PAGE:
Riot 2015 Review: It’s a Matthew Reese film
Copper Jack Stone purposefully orchestrates a bank robbery in order to be thrown into prison with the notorious Russian kingpin Balam. Balam is more than just a mob criminal; he’s a very cunning and dangerous crime lord who controls the police force from behind bars. However, even surrounded by his loyal henchmen and guards in his sectioned off fortress. Balam doesn’t know Jack is coming for him to avenge his family, who Balam murdered in cold blood.
With that we have Riot (Nha Giam Dia Nguc) which finds its way on the shelves with almost no fanfare. As a Lundgren completist and aficionado, it’s only my fandom (don’t laugh…no seriously…stop laughing…) that gives me any idea this film came out. That said I went a full two weeks after the release of War Pigs before realising it had come out. It completely slipped my mind, such is my ever growing indifference to Lundgren specials. However, it’s the Christmas season and there’s a new Dolph film out shortly after Santa has finished his rounds. I felt like making the purchase.
Riot is not really a Dolph Lundgren film. It’s a Matthew Reese film. No, I don’t know who he is either, but he also produced this so I would imagine he’s gone through the rigmarole of getting a film made so he can showcase himself as a leading man for direct to video action cinema. He’s not bless with masses of charisma. But he’s not too bad and he does what matters in a film like this, which is to kick some bottoms. He does that pretty well to be fair. Reese plays Jack Stone. It couldn’t be a more formulaic action name. In what couldn’t be a more formulaic prison based action film.
Stone has himself sent down for a bank robbery and murder in order to infiltrate a prison housing a crime kingpin called Balam (Chuck Liddell) who called Stone’s wife. Stone wants cold hard revenge. Meanwhile the bank he’d previously robbed he’d obtained evidence Balam had stored away that incriminates all manner of public officials and prison officials in a vast web of corruption and Stone has those files sent to a roving reporter in the hope she can blow the whistle on the whole shindig. Stone simply bides his time in the prison, waiting for the moment he can find himself going mano-a-mano with Balam.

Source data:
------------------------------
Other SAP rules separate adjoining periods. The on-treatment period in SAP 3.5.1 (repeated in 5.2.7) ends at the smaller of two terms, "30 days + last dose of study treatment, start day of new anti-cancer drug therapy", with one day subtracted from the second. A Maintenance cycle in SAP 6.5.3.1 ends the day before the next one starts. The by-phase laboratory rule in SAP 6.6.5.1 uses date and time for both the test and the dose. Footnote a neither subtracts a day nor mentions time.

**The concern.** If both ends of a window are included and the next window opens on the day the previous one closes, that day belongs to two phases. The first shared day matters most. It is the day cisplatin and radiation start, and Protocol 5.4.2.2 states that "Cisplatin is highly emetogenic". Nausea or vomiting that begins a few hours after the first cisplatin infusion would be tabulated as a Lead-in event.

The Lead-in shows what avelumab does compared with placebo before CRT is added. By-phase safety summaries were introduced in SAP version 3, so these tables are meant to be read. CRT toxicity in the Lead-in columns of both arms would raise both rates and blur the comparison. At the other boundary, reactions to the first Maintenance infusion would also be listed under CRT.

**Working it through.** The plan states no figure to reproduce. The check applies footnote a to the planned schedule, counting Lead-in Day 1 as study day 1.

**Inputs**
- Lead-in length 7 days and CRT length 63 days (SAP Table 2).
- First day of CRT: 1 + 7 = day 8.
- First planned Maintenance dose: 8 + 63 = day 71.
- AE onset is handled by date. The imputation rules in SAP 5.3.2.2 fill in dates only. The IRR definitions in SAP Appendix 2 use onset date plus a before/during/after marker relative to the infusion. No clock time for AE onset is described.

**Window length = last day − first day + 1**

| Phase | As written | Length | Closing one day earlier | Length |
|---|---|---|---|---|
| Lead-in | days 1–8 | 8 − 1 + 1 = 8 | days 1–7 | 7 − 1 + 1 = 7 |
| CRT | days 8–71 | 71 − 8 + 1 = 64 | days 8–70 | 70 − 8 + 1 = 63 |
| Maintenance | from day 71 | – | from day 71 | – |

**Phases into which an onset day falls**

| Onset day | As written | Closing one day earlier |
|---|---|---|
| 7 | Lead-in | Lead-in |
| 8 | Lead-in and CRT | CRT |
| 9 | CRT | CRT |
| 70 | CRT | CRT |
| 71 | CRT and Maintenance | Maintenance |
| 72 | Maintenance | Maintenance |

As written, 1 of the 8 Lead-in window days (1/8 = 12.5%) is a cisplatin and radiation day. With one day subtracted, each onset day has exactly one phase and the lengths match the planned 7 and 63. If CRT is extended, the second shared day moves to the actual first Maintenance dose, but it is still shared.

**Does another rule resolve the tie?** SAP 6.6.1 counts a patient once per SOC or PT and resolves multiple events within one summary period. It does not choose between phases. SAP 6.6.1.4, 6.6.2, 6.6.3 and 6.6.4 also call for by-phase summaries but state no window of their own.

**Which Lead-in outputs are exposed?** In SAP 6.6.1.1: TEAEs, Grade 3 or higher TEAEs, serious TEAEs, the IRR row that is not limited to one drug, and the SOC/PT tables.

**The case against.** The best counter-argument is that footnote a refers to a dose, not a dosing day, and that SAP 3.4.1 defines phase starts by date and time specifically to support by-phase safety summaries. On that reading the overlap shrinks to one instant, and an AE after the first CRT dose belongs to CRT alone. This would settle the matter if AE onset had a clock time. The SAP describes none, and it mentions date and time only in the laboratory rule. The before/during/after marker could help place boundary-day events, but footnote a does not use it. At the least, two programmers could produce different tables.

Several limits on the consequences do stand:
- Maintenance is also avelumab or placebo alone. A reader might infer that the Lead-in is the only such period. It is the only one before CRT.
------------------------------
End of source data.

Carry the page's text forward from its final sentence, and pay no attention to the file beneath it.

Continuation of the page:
It’s not complicate or dramatically that engaging. But in fairness to Riot it sets about achieving its goals with minimum fuss. And there’s actually a concerted effort here to make a solid action film. Despite the anaemic budget the film is well stuff with action as, aside from a Heat inspired opening heist. Stone has to perpetually fight off a load of assailants who want to murder him after Balam puts a price on his head. Meanwhile Stone finds an unexpected ally in William (Lundgren) a quiet and simple inmate who may not be everything he seems.
There’s little subtlety to Riot but where it should be commended is its efficiency. The sub-plot with the reporter doesn’t slow the film too much. Whilst the brisk run-time and quick pace mean this doesn’t outstay its welcome. The biggest strength comes in the form of its action which is brimming with energy and some impressive stunts. The finale 15 minutes of the film is a full blown prison riot with some decent sequences which make this a passable action flick. In many ways this film injects into its action what was lacking in something like the bigger budgeted film. Escape Plan (with Sly and Arnold…remember?). Occasionally these prison based actioners can too often grind to a halt or be too mundane in terms of action. But Riot loads the film with an assortment of MMA inspired throwdowns and stunt men pelt themselves around the sets with sadistic glee.
Lundgren is more engaged here than in his last few films where he seemed like he wanted to pull up a deck chair and fall asleep. Chuck Liddell looks suitably menacing as a villain but his inexperience as an actor shows with an inconsistent performance which ranges from menace to cartoon villain, whilst his accent appears to jump from Mexican to Russian among others.
Director John Lyde does an effective enough job. He injects the film with a solid pace and more importantly allows the audience to see the action. This isn’t reliant on shaky cameras, overly tight shots or frantic editing. The choreography is good and the leads can actually fight.